HomeAboutNewsAtomic-scale visualization of electrons confirms theory of iron-based superconductors

Atomic-scale visualization of electrons confirms theory of iron-based superconductors


Atomic-scale visualization of electrons confirms theory of iron-based superconductors

Research at Cornell has for the first time confirmed key theoretical predictions about how iron-based high-temperature superconductors behave.

J.C. Séamus Davis, the James Gilbert White Distinguished Professor in the Physical Sciences at Cornell and director of the Center for Emergent Superconductivity at Brookhaven National Laboratory, and colleagues report in the May 4 online edition of the journal Science that they have identified gaps in the energy levels of electrons in an iron-based superconductor that were predicted by leading theories in this new field. The gaps represent electrons that have paired up with twins from adjacent atoms to form so-called “Cooper pairs” that move through the conductor without interference. The research also confirms a prediction that the energy binding the Cooper pairs varies with the direction they take when leaving an atom.

Studying crystals of a compound of lithium, iron and arsenic, LiFeAs for short, that becomes a superconductor at 15K (Kelvins, or Celsius degrees above absolute zero), the Cornell researchers found three of the five possible electron bands.

“There are two more pairing gaps that we should have been able to detect, and we don’t know yet why not,” Davis said. But finding these three along with the directionality is enough to strongly support the theory, he said, and the measurements give the theorists numbers to plug in to refine and extend their predictions.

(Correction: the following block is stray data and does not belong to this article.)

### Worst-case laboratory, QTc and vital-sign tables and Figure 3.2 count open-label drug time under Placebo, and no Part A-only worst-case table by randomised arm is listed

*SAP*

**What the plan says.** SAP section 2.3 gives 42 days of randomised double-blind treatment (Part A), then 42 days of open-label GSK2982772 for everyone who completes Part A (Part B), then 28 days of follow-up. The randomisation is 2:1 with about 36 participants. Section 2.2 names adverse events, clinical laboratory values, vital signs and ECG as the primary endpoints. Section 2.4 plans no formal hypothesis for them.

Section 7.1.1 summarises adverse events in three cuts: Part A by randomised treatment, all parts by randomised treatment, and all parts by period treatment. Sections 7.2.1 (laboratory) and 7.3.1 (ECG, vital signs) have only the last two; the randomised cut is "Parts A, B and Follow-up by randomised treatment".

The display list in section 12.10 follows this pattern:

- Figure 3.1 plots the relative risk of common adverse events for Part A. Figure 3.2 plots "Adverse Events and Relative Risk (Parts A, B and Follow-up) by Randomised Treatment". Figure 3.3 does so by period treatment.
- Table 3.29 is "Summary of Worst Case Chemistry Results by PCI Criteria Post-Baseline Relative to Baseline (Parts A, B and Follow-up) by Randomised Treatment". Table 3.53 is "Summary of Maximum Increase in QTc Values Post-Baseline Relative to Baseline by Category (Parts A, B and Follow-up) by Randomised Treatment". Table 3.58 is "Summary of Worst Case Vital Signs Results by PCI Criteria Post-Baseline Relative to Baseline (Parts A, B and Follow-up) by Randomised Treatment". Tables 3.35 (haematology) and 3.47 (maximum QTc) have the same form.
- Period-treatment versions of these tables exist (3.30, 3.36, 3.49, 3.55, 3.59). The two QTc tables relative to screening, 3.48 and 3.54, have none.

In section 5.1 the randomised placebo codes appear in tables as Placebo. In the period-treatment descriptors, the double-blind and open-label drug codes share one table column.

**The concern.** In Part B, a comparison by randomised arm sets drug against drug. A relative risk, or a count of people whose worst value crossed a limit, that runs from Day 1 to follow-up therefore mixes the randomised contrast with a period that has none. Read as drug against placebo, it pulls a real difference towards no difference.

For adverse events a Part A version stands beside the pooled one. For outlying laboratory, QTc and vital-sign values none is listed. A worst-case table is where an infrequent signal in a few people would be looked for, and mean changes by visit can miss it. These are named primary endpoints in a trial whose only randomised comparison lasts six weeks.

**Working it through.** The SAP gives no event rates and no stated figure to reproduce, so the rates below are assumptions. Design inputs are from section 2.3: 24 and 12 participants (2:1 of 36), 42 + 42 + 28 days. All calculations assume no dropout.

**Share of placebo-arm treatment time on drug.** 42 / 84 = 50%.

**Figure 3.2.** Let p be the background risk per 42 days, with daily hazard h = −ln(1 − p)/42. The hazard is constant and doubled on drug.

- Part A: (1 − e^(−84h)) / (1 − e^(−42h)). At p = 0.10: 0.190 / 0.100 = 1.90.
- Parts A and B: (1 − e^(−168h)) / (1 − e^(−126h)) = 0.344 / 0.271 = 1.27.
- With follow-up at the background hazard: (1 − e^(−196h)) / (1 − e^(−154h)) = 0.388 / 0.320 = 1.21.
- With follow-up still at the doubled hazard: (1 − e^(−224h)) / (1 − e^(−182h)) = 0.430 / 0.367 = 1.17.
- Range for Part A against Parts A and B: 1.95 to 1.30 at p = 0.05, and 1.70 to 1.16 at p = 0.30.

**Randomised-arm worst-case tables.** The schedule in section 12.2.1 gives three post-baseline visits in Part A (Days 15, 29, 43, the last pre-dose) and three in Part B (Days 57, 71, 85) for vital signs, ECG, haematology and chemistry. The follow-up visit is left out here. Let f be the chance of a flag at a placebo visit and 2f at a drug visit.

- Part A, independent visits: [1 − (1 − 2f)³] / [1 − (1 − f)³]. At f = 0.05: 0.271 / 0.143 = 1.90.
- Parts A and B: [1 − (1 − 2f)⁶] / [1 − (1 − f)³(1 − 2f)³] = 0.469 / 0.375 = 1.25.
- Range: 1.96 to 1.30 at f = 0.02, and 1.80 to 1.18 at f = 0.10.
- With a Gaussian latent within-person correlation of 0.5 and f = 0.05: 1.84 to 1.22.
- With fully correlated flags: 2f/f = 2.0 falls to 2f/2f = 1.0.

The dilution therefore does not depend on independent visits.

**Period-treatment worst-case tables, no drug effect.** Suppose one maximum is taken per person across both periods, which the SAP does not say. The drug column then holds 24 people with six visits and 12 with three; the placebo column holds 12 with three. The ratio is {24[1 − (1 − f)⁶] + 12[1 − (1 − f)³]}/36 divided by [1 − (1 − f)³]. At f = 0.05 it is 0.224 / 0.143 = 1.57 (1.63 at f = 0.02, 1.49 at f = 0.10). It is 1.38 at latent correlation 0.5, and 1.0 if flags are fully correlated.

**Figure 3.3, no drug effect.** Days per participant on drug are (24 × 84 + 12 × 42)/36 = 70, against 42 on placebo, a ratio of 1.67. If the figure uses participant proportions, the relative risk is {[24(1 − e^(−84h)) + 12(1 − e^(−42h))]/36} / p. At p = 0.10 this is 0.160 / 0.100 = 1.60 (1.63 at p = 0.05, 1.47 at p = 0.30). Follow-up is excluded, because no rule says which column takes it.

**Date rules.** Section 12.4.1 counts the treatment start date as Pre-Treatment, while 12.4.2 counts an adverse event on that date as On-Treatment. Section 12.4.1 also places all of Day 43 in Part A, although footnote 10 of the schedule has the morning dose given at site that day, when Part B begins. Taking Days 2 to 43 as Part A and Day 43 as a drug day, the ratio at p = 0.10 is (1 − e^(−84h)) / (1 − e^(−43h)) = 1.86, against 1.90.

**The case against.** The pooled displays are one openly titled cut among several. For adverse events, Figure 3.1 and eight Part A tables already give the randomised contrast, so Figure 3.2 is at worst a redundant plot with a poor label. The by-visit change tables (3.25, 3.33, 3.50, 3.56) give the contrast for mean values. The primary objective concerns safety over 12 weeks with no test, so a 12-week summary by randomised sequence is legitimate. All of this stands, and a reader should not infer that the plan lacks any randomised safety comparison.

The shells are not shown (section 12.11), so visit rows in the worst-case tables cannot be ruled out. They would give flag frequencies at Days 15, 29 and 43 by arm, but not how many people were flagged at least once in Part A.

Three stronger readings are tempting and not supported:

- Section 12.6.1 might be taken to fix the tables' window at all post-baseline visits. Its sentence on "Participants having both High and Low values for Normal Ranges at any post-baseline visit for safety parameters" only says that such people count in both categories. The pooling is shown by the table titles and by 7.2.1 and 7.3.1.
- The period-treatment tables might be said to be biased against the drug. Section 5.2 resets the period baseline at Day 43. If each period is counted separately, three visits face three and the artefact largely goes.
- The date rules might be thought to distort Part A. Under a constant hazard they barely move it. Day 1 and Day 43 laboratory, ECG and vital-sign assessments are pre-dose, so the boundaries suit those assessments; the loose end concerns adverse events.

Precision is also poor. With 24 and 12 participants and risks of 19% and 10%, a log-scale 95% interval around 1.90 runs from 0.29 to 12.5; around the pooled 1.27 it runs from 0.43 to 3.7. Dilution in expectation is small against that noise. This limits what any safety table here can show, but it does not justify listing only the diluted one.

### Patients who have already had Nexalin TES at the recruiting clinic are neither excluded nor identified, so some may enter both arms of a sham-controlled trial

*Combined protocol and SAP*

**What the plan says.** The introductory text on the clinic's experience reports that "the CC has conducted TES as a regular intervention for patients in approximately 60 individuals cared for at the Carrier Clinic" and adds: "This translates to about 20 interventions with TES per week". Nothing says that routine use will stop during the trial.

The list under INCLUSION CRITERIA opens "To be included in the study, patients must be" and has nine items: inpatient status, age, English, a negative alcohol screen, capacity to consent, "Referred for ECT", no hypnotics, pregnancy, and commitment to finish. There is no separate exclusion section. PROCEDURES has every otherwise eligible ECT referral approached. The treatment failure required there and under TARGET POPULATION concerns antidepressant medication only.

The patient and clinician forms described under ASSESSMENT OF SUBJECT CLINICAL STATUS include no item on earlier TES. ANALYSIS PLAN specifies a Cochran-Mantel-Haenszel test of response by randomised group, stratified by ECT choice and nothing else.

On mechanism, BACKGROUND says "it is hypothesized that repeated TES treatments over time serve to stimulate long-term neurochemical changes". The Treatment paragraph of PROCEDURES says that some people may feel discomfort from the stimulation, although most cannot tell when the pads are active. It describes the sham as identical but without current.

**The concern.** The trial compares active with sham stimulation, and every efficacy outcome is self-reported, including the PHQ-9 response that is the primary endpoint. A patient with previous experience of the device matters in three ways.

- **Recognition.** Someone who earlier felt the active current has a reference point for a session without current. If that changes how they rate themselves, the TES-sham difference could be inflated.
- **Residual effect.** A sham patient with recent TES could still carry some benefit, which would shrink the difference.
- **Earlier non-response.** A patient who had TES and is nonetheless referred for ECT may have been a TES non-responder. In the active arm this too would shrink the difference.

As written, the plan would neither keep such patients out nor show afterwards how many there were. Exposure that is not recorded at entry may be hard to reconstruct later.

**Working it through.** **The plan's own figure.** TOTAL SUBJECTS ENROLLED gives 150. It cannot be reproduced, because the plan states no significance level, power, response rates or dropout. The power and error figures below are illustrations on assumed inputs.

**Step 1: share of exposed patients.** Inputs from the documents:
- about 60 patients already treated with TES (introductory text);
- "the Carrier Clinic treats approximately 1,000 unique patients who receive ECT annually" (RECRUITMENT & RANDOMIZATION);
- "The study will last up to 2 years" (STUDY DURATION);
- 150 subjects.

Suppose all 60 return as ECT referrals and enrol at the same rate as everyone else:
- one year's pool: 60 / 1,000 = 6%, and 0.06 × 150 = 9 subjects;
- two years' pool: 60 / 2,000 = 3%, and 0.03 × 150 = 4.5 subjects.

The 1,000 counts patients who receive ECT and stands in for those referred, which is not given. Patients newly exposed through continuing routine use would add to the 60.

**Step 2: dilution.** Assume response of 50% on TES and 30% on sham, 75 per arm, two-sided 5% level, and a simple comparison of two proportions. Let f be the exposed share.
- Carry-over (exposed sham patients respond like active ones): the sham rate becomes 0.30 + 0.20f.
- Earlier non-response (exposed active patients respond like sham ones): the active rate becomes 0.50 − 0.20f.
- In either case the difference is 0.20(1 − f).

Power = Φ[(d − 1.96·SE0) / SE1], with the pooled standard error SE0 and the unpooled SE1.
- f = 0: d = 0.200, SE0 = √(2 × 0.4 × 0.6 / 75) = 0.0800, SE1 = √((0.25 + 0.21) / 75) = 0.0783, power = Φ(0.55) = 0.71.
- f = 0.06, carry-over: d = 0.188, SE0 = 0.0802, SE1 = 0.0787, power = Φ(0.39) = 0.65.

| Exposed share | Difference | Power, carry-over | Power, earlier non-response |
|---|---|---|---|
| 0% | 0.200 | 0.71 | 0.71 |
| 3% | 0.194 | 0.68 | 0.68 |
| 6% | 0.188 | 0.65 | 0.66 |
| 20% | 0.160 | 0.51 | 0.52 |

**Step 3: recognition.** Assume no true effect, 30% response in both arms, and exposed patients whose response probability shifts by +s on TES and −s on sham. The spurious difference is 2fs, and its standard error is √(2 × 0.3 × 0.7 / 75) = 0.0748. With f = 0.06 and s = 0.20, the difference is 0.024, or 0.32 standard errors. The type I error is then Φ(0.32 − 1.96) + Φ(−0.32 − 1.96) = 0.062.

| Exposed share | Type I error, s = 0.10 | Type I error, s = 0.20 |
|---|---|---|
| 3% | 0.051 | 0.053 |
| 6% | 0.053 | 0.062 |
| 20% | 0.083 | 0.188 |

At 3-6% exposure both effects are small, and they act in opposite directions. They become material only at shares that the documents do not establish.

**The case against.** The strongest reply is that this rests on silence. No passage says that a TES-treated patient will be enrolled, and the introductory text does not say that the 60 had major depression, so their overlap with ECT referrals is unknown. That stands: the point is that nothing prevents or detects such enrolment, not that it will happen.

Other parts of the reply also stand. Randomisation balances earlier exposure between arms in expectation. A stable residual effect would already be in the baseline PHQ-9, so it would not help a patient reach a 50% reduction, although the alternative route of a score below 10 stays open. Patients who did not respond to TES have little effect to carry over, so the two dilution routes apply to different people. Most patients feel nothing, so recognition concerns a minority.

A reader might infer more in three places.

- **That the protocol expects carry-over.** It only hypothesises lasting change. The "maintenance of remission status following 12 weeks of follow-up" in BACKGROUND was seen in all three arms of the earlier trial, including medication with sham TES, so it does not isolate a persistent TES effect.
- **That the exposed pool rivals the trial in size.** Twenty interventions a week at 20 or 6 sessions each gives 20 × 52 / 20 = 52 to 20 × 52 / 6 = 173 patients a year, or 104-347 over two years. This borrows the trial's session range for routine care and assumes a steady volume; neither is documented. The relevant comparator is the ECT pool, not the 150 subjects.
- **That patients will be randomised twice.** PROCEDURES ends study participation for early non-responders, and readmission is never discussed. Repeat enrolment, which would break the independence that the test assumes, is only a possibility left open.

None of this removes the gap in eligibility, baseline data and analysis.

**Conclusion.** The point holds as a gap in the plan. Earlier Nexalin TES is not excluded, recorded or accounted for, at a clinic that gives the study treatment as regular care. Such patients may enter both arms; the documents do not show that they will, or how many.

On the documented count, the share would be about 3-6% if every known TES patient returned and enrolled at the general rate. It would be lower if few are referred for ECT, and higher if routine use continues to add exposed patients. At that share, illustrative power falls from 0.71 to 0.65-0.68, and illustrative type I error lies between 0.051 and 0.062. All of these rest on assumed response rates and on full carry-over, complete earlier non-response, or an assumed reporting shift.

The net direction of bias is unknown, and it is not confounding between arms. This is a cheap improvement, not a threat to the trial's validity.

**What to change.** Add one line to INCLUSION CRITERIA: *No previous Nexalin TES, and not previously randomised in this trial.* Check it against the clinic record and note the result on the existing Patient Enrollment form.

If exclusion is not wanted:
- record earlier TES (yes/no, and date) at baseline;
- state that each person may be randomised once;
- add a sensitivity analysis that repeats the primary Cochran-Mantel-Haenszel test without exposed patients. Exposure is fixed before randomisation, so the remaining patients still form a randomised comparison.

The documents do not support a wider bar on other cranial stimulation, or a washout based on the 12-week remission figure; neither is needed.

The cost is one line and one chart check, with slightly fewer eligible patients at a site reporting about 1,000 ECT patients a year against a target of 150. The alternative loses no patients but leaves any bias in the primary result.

Superconductivity was first discovered in metals cooled to temperatures very near absolute zero. Recently discovered compounds of iron, arsenic and other elements become superconductors at much higher temperatures, offering a possible new route to room-temperature superconductivity.

The secret lies in “spin.” Just as current rotating in a coil of wire generates a magnetic field, a spinning electron is thought to generate a tiny field, which physicists refer to as spin. Spin can be up or down — north pole at the top or bottom. It’s believed that Cooper pairs form when two electrons with opposite spins join up, analogous to two bar magnets snapping together with their north and south poles meeting. The pair is magnetically neutral, so it can move without being impeded by the magnetic fields of other particles.

Theorists propose that in iron-based superconductors, electrons pair up only with electrons in adjacent atoms that are at the same energy level, referring to how strongly the electron is bonded to the atom. It’s as if the tall men at a party could only dance with the tall women, short men with short women, and so on. If that’s true, different pairing energy gaps should appear in association with each of the five active electronic energy levels in an iron atom.

Milan P. Allan and Andreas W. Rost, postdoctoral researchers in the Davis group, used a scanning tunneling microscope (STM) with a probe so sharp that its tip is a single atom, scanning across a surface in steps smaller than atomic diameters. When the probe is given a positive charge, it pulls electrons out of the surface, creating a tiny electric current. By varying the charge, they can measure the energy levels of electrons under the probe, in effect measuring how much energy it takes to pull an electron loose from its atom or, in this case, how much energy it takes to pull a Cooper pair apart.

The researchers scanned 95-nanometer-square sections of the LiFeAs surface, obtaining both a real-space image showing the locations of atoms, and readings of electron energies. The extreme precision of the STM allowed them to find not only evidence of Cooper pairing, but also signals that appeared when electrons released by breaking Cooper pairs bounced off nearby atoms, from which they could determine the direction from which the pairs left the iron atoms.

The work was supported primarily by the U.S. Department of Energy, the Cornell Center for Materials Research, funded by the National Science Foundation, the UK Engineering and Physical Sciences Research Council, and the Japan Society for the Promotion of Science.

CornellOnline Article

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